'Insensitive' remarks prompt Dorsey to end Assembly campaign

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Jim Leute
Tuesday, September 16, 2014

JANESVILLE—The Republican candidate who apologized last week for a “hurtful" Twitter comment about gays admitted Tuesday he had posted other derogatory comments and dropped out of the 44th Assembly District race.

When asked Tuesday about newly discovered comments on social media, Jacob Dorsey told The Gazette he was ending his campaign against Rep. Deb Kolste, D-Janesville.

Dorsey's name, however, will remain on the ballot for the Nov. 4 election.

Last week, the 19-year-old Dorsey apologized for a comment about gays he admitted was “hurtful" and had posted in December on Twitter.

Tuesday, he acknowledged other inappropriate posts to social media sites.

In comments made on various YouTube videos, Dorsey used derogatory terms in reference to blacks and homosexuals.

He also used a vulgarity as a verb ahead of Abraham Lincoln, the nation's first Republican president.

His YouTube comments were made between a year and two years ago, well before he entered the Assembly race in May.

Dorsey said Tuesday he regrets the comments made by a child he no longer considers himself to be.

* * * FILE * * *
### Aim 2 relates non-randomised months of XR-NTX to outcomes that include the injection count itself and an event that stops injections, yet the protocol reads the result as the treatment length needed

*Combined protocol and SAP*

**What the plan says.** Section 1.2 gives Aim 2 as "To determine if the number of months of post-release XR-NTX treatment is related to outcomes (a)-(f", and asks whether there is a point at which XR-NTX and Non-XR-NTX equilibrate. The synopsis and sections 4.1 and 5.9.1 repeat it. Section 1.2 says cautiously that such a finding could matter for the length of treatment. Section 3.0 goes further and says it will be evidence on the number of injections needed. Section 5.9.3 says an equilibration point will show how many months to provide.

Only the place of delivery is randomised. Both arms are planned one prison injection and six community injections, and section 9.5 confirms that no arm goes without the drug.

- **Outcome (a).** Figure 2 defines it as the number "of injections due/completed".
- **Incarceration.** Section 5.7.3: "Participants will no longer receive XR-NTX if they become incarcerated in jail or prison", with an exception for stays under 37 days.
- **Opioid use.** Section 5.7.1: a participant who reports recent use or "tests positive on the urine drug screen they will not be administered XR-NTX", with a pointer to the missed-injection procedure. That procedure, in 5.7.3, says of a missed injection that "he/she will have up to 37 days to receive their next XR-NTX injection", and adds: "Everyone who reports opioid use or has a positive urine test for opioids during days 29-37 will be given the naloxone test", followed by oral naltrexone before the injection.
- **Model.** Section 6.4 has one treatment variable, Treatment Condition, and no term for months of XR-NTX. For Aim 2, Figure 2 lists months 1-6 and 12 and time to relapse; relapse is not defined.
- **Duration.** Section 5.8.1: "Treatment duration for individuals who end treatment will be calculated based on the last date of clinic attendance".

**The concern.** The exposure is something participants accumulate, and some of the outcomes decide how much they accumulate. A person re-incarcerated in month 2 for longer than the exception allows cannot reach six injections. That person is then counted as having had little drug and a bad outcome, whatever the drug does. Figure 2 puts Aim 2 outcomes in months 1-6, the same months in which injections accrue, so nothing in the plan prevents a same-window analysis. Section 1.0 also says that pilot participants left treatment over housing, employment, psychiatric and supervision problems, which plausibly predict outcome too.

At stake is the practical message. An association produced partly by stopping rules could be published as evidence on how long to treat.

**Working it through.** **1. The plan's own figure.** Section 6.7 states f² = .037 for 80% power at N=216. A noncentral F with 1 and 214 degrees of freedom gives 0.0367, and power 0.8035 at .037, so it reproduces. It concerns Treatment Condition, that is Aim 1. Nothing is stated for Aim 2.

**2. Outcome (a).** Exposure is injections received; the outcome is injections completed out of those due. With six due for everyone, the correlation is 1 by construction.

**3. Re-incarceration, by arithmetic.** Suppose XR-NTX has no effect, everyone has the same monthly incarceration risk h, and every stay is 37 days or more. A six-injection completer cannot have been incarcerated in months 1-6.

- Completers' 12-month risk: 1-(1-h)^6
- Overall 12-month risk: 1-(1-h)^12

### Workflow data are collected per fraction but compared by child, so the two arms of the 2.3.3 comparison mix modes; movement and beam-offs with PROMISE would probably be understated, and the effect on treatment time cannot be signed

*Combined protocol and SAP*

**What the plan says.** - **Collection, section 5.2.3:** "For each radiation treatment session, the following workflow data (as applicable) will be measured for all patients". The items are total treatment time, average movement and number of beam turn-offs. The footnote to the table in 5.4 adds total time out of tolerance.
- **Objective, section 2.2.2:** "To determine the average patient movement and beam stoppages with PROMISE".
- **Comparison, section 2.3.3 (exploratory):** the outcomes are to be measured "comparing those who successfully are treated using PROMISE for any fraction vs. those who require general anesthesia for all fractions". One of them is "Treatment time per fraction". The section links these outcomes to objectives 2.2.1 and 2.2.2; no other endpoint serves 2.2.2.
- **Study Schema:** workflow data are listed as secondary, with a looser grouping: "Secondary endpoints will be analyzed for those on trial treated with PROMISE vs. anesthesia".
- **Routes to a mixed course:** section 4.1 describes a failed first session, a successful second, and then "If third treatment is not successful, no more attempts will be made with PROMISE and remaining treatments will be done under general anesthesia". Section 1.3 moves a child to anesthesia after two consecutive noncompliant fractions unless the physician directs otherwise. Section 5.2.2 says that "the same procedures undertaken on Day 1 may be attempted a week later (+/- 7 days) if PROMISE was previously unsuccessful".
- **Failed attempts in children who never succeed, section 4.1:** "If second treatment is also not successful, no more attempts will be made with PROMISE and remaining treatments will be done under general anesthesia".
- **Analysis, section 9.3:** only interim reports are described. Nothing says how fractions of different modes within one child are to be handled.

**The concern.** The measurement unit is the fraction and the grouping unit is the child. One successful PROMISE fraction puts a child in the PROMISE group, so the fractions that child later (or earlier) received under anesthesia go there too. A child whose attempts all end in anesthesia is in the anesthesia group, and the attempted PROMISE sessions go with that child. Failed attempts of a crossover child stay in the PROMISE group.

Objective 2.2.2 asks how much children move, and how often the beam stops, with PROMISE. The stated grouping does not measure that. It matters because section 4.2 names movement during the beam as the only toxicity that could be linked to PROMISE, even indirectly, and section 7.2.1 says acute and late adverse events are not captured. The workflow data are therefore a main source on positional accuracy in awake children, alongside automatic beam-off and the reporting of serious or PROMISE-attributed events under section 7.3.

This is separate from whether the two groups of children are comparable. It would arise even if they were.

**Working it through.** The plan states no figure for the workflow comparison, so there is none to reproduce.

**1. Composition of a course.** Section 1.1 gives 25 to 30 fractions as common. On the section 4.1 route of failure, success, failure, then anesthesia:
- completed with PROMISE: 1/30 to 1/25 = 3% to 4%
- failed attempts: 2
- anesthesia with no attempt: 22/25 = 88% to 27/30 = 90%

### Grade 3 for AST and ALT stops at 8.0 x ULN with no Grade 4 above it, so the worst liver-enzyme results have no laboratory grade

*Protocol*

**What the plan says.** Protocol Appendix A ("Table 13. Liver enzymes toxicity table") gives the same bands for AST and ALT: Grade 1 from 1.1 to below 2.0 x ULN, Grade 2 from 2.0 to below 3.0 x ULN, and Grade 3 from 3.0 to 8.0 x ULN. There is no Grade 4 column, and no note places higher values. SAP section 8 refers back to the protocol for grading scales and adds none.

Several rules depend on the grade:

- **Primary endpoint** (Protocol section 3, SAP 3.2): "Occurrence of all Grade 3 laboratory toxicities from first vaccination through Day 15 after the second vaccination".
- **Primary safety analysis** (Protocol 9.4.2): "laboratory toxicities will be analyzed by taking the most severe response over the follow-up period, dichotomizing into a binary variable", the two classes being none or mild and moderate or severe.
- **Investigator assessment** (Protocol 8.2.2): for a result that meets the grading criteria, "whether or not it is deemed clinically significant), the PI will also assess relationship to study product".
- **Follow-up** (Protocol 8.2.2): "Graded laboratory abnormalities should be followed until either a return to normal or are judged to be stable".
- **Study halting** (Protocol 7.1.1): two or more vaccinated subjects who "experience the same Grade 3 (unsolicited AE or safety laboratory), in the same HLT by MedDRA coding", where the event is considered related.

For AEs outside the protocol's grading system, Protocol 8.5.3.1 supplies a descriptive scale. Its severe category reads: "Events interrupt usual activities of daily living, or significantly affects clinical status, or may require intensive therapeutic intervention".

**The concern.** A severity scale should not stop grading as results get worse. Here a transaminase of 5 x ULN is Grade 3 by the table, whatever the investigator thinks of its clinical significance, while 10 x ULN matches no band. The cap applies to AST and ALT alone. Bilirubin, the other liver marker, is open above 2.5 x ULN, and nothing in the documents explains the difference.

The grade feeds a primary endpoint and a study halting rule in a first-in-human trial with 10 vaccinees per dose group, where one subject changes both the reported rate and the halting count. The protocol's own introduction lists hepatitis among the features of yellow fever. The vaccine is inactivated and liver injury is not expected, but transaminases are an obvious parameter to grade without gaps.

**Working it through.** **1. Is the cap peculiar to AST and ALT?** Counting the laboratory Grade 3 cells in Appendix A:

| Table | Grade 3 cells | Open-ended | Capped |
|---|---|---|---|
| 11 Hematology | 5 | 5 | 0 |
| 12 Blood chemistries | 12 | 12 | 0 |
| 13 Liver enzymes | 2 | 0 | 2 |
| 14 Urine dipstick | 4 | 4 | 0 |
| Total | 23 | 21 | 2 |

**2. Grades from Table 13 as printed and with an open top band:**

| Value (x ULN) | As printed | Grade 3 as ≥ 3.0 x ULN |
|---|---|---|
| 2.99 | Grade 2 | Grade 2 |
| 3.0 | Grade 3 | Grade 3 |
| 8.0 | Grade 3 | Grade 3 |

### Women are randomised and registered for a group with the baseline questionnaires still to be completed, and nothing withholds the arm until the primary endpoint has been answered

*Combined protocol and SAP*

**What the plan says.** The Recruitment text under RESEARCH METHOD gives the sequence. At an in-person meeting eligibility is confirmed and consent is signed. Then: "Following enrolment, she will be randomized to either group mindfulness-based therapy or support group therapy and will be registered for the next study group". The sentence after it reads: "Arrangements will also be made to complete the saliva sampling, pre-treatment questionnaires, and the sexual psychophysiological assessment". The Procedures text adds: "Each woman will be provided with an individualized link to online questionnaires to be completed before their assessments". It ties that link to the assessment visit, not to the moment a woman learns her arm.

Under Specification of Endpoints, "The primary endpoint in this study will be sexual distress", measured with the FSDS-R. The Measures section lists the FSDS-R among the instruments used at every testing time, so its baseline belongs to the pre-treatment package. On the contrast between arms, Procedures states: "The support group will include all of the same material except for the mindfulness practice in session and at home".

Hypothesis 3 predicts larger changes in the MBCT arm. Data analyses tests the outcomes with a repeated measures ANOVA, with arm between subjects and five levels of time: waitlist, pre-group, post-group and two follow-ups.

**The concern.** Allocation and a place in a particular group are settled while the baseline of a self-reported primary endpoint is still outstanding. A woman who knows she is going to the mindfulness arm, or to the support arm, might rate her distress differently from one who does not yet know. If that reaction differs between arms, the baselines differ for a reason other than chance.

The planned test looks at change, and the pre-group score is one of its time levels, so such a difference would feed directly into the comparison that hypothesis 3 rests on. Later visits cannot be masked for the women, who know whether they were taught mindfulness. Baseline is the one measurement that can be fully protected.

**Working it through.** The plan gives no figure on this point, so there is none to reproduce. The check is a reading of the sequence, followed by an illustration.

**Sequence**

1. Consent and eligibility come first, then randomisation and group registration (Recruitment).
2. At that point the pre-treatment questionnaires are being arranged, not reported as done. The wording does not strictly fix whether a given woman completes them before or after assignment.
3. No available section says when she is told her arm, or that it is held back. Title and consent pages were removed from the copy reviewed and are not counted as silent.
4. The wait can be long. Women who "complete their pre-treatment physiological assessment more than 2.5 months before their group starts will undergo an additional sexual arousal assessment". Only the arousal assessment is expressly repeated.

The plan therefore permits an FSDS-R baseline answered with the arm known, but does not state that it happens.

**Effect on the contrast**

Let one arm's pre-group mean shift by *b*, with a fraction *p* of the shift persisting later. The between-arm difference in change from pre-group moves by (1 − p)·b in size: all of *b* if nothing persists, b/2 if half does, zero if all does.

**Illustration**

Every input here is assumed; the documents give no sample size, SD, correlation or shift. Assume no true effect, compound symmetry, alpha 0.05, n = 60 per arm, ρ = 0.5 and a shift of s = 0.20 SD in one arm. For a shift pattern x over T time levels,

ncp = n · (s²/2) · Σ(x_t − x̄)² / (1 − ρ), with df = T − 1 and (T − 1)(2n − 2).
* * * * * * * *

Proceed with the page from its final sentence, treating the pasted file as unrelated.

“I have decided to withdraw from the race due to insensitive remarks that have surfaced from years past,” Dorsey said in a statement to The Gazette. “This race has been extremely hard on my family and myself.”

Dorsey said he now plans to pursue a college degree. He had taken this semester off from his studies at Brigham Young University-Idaho in Rexburg, Idaho, to run his campaign.

Dorsey concluded his statement by thanking his supporters.

His most recent campaign finance report filed with the state showed he had raised about $1,950 and spent about $830.

More than 75 percent of his contributions came from three sources.

The Republican Party of Wisconsin, the Republican Party of Rock County and Friends of Joe Knilans each donated $500 to Dorsey's campaign.

Knilans held the local Assembly seat until Kolste defeated him in 2012. The district covers most of Janesville.

When contacted by The Gazette on Tuesday, the county party said it strongly rejects Dorsey's social media comments.

“His comments have no place in our political discourse,” the local party said in a statement. “The party was unaware of his comments when he announced his candidacy in May and when it provided a financial contribution to his campaign.

“The party has withdrawn all support for Mr. Dorsey and has requested a return of the financial contribution.”

Kolste said she finds Janesville to be a diverse community that needs leaders who will celebrate that.

“My goal has always been to do whatever I can for the whole community,” Kolste said in a statement to The Gazette. “I want to help individuals in the community and Janesville, as a whole, find greater success in any way that I can.

“I will continue to work toward that goal.”

The Gazette was not able to reach Knilans for a comment Tuesday.

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